In this employee spotlight, we sit down with Humphrey Obuobi, product manager at Recidiviz. From his food obsession to his perspective on designing technology for positive human impact, get to know our fantastic teammate through this quick Q&A.
Coffee or tea?
I’m a tea person, for sure. I have a specific routine:
I steep each kind for the recommended amount of time, and I drink it straight – no milk, sugar or honey.
What piece of advice would you give your younger self?
I’m still pretty young, but I often remind myself to listen to my authentic self. One of the most important things to do is think about what’s true to you, and not just fall in line with what others expect of you.
And the second thing is…spend more time with my parents.
Tell us about what you do at Recidiviz.
I’m a product manager whose main job is guiding our public data efforts and making data within the criminal justice system available, accessible, and insightful for communities and policymakers.
I lead our work on Justice Counts, a federally funded initiative to make more data available nationwide.
I also lead our work on Spotlight, our public dashboard tool. North Dakota was interested in deploying a dashboard that would give the public a solid understanding of prison, parole, and probation data, and highlight racial disparities in their system. Since we’ve unveiled Spotlight, Pennsylvania also launched a public dashboard and we’re working to bring these kinds of readily available insights to more states.
What person, event, experience, or values have most shaped your desire to improve the criminal justice system?
As a product manager in the public sector, I believe that any system that interacts with people – whether defined by technology or policy – should be built to maximize positive impact on those people and their communities. That requires building the correct incentives, values, and levers to produce those outcomes reliably.
The unifying theme of my work is supporting a more robust and equitable democracy, and addressing the failures of our criminal justice system is core to my personal mission. I’ve learned a lot (and seen a lot of progress) in the past few years. Still, it’s evident that the criminal justice system in our country consistently fails to produce positive outcomes and disenfranchises already vulnerable folks, especially Black and brown people, in the process. When that’s the case, I don’t know how we can expect to create a society that genuinely works for everyone. But I am hopeful we can prioritize compassion and fairness for all and we can thoughtfully design systems that cement those values.
I believe our work at Recidiviz reveals areas of the criminal justice system that need repair and highlights opportunities to strengthen our communities and ensure equal opportunity.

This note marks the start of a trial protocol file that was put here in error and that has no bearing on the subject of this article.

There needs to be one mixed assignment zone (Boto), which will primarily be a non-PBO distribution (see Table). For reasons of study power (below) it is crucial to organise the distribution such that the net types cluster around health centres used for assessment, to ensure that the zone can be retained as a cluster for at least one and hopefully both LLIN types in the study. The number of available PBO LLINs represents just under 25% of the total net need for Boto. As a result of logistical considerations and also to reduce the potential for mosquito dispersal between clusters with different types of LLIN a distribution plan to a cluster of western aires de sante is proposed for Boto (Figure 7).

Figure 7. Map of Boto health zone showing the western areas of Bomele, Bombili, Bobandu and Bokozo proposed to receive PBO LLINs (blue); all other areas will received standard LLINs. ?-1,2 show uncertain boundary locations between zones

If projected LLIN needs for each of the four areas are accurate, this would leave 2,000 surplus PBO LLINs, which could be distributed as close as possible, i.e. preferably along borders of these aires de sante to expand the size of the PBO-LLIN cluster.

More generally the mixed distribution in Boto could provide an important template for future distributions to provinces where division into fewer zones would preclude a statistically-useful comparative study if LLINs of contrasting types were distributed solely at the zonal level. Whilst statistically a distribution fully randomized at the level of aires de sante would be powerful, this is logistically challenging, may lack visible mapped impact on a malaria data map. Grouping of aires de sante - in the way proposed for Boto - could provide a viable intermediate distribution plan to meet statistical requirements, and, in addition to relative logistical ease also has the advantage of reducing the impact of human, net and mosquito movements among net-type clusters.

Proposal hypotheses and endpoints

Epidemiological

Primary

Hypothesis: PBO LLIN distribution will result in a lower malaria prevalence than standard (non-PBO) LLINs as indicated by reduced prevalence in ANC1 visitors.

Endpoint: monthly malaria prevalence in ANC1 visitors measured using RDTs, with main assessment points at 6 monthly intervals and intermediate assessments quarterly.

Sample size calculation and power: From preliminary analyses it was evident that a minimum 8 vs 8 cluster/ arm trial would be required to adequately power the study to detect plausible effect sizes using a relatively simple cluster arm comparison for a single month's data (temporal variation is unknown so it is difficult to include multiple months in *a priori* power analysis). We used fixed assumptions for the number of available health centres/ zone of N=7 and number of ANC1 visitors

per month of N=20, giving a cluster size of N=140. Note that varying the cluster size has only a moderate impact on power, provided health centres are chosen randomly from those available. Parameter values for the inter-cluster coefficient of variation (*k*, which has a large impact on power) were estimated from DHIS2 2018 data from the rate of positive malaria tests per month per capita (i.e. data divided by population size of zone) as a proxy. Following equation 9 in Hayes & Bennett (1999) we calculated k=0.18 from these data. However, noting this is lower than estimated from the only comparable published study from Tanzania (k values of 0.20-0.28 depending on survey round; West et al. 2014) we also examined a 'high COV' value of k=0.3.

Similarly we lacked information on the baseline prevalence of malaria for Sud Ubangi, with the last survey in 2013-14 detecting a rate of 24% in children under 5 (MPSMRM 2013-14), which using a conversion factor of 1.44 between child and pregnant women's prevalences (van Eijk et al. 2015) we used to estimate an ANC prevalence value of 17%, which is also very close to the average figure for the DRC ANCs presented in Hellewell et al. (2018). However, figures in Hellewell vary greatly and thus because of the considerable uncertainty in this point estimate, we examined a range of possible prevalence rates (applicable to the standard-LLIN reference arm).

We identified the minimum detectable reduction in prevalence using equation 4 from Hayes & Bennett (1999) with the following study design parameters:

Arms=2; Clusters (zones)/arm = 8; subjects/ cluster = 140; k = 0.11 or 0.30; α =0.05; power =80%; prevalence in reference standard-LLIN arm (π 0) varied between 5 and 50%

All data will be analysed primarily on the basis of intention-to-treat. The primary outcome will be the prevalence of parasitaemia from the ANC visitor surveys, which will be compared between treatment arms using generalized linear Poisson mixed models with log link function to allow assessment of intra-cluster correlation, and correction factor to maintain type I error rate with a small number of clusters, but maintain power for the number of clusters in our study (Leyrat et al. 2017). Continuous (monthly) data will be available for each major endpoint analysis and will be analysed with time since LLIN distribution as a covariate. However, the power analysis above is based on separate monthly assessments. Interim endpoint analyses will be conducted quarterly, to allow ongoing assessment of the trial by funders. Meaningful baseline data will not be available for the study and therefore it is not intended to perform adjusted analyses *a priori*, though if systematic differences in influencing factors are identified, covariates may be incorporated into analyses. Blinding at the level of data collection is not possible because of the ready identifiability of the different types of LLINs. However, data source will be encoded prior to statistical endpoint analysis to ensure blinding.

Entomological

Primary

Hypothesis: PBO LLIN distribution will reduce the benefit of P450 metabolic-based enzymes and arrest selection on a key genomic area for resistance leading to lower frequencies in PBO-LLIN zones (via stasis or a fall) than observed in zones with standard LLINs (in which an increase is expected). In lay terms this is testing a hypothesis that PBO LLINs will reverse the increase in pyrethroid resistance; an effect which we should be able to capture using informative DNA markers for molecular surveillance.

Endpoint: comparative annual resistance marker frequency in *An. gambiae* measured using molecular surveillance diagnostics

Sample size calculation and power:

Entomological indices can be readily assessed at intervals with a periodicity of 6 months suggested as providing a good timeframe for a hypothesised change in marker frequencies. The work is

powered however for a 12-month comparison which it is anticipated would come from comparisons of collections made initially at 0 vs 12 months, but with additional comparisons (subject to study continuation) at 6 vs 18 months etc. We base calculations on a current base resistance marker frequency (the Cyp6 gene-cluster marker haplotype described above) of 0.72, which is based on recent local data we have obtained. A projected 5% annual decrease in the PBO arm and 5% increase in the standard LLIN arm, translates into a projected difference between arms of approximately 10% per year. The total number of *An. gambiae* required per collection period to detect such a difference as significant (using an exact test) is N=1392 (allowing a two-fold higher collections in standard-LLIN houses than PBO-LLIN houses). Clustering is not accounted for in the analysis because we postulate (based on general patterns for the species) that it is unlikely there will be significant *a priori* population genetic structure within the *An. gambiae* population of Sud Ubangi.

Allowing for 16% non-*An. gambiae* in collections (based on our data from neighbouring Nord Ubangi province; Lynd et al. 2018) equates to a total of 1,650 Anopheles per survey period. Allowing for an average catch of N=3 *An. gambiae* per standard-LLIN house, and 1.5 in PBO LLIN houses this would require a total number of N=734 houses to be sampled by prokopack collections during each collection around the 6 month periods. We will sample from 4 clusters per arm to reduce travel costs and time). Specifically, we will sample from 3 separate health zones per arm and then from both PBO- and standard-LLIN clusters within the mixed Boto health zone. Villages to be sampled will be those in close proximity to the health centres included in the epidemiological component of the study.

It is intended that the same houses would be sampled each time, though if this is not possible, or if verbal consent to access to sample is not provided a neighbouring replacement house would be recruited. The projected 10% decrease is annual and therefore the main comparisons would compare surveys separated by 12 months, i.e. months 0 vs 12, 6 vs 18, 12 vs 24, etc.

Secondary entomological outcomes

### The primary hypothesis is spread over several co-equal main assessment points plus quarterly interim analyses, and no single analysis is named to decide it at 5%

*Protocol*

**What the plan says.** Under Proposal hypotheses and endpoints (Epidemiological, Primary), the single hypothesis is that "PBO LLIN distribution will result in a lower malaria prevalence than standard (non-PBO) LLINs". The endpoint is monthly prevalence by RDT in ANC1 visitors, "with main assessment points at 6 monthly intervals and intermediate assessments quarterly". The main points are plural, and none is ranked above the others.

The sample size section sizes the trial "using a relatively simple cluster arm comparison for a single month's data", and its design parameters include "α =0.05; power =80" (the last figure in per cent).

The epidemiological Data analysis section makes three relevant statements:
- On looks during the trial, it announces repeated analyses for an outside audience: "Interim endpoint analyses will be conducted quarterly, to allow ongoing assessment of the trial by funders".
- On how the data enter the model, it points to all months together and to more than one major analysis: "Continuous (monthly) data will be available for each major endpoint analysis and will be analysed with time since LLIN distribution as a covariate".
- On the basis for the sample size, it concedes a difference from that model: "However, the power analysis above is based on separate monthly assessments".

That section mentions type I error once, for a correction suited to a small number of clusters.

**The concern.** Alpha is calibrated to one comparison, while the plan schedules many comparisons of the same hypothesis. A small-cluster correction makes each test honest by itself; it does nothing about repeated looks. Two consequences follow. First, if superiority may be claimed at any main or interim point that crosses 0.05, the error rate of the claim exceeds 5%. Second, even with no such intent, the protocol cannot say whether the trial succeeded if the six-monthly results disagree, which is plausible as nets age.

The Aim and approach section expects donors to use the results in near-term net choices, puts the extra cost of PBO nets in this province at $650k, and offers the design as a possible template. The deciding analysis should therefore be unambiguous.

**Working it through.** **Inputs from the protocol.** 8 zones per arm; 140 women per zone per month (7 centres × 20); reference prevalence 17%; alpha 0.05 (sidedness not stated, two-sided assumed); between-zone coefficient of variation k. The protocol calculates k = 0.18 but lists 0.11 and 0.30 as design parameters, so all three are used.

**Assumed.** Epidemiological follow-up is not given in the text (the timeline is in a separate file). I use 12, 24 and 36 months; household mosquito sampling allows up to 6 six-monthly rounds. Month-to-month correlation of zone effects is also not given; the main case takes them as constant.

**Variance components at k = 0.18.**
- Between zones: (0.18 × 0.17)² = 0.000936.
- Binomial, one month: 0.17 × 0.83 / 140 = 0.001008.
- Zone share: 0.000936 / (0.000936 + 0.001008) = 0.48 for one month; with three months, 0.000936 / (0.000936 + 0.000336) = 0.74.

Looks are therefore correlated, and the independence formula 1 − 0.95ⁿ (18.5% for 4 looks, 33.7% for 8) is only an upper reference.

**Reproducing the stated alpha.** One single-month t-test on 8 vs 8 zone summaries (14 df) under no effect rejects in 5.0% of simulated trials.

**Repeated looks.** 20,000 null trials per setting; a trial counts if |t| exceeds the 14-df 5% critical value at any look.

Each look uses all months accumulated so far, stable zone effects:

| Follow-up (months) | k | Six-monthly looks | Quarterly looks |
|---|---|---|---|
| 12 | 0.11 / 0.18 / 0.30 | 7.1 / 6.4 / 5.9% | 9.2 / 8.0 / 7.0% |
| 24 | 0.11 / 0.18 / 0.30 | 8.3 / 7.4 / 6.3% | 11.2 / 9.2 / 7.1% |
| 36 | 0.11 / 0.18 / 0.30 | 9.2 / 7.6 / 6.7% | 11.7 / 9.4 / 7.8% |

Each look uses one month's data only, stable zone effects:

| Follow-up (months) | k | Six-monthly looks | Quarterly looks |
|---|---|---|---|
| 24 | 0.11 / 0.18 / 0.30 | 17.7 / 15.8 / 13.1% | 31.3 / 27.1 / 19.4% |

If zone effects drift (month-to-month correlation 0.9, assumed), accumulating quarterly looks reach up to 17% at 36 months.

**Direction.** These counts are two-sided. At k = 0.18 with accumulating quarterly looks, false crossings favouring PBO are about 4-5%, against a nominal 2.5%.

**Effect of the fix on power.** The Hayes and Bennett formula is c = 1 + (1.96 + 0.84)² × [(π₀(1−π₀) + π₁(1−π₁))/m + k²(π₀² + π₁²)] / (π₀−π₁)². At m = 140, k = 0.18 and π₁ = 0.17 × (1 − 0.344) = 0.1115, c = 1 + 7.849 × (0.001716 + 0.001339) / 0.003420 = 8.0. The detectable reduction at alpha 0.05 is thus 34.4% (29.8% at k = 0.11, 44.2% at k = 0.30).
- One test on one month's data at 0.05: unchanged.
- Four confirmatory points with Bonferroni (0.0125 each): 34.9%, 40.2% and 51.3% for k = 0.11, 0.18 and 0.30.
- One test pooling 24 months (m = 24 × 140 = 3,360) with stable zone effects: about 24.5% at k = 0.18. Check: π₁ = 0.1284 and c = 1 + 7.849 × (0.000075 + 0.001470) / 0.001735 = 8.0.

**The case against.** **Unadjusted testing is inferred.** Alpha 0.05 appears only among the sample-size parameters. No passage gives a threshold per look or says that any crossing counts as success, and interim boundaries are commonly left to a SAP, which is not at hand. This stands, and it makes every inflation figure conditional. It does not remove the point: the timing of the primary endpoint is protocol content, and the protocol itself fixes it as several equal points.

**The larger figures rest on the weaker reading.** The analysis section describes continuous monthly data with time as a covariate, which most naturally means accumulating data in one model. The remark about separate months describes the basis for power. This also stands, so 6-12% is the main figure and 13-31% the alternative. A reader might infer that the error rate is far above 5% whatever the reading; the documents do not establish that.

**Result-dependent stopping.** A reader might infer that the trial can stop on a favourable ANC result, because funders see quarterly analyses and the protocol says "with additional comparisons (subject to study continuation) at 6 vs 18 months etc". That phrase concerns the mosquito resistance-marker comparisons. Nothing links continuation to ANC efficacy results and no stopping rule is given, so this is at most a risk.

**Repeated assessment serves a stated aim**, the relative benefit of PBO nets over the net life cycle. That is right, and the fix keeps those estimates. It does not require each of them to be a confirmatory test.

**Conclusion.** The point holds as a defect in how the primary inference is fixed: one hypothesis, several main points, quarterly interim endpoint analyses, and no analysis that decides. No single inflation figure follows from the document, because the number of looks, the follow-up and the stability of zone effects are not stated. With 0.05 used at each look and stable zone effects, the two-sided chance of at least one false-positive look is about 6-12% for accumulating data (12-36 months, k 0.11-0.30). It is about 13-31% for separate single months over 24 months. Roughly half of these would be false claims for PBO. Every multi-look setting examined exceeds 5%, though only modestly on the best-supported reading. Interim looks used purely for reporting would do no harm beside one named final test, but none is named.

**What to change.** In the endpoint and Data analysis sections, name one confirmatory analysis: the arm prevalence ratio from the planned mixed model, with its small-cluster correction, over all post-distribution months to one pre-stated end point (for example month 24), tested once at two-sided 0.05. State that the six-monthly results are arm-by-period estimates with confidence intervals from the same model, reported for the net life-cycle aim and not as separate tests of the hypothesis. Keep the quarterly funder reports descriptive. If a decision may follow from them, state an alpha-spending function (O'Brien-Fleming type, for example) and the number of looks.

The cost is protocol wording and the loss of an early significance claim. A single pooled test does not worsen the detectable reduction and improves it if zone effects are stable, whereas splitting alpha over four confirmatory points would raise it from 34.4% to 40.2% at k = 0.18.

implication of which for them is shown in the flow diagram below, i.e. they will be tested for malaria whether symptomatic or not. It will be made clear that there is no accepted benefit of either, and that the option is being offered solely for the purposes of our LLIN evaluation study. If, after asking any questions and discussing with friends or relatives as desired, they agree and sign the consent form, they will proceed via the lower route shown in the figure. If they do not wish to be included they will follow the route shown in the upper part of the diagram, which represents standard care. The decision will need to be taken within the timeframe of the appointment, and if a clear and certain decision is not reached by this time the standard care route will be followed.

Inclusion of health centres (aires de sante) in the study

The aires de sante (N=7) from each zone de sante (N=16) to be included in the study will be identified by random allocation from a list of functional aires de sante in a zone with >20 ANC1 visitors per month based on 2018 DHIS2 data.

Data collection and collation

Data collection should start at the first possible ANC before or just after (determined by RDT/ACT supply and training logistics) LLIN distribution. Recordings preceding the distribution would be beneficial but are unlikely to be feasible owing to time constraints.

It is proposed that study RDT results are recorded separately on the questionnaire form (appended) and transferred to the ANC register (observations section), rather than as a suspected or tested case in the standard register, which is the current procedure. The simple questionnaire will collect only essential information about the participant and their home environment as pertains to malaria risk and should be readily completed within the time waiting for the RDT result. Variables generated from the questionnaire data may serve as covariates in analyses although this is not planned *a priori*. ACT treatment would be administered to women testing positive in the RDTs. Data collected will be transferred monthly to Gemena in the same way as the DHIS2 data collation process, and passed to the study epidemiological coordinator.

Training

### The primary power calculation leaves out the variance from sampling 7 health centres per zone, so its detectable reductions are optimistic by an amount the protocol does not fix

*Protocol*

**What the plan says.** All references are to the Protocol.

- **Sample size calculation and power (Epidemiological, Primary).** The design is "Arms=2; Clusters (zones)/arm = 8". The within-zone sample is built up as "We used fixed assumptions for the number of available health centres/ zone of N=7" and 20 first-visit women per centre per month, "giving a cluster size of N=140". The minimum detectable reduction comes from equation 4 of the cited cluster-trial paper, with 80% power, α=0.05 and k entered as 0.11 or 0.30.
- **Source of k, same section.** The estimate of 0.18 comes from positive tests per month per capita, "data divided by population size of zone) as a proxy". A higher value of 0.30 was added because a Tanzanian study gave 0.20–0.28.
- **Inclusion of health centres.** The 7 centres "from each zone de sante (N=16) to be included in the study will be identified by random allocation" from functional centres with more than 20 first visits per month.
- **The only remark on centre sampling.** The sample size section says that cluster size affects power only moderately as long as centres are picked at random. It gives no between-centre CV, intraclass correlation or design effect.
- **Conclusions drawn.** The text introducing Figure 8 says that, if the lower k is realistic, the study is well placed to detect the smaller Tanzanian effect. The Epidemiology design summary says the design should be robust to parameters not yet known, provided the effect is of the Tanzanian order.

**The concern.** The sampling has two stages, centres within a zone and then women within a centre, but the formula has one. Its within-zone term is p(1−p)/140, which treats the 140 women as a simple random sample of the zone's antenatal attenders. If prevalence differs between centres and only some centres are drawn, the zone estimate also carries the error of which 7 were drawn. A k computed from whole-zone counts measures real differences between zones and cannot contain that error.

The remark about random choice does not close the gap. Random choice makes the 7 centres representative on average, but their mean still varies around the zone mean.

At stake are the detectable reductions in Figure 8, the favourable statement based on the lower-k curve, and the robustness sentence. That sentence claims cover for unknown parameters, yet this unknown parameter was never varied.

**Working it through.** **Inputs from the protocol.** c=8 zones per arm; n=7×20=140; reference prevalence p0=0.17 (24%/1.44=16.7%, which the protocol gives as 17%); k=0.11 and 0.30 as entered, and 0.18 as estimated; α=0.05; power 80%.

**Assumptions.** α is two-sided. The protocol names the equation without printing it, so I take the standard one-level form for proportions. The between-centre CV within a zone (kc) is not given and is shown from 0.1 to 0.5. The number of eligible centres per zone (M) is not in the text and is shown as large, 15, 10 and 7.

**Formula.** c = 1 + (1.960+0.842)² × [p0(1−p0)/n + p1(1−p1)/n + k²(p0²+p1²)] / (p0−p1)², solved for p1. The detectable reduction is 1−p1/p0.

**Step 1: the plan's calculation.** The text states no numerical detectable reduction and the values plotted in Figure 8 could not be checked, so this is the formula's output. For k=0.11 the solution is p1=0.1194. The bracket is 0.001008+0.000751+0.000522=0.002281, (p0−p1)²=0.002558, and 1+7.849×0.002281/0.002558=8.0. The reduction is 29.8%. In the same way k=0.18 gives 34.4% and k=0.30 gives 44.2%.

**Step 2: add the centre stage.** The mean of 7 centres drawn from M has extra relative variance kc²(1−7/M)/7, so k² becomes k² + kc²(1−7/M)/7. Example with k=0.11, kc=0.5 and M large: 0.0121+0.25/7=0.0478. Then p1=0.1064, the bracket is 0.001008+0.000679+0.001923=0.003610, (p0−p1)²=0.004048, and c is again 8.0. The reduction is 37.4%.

What’s a highlight or two from your work at Recidiviz so far?
Justice Counts is a project that immediately stands out for me. The federal government funds it with the very ambitious goal of having every criminal justice agency in the US report specific metrics around elements like prison and probation admissions, probation revocation, etc.
For us, that meant starting with a data scan of every prison and supervision system in the country to understand what data they were reporting and at what frequency. We had to identify all these sources and collect fragmented data from online dashboards, Excel spreadsheets, and even PDFs. But ultimately, we were able to gather it all and create a novel, web-based application to display and make it usable across all 50 states. Developing this public resource was a big win in ensuring criminal justice data is available to anyone, and it laid the groundwork for much of the work we’re doing now to expand data accessibility to every sector of the criminal justice system.
What’s something we don’t know about you?
I used to document every bowl of ramen I ate, down to detailed ratings by noodles, broth, toppings…I could go on but I’ll stop there. I ate 30 unique bowls of ramen in 2019.
Last show you binged?
Never Have I Ever! It’s a silly Netflix drama about an Indian-American high school student dealing with the sudden death of her father and learning about herself in the process.
A book that changed you?
Post-Truth by Lee McIntyre. It’s an MIT Essential Knowledge Series book about the post-truth era, examining the plight of misinformation in modern society and its profound connection to the loss of trust in social and civic institutions. McIntyre goes deep into the role of technology (social media, SEO, etc.) in eroding trust. Thinking about technology’s role in supporting a healthy and well-functioning democracy ultimately became my motivating factor for doing this work.
If you could eat one food exclusively forever, what would it be?
No surprises here: ramen! Specifically, a great bowl of tonkotsu.
Would you like to join the Recidiviz team? Check out our current job opportunities.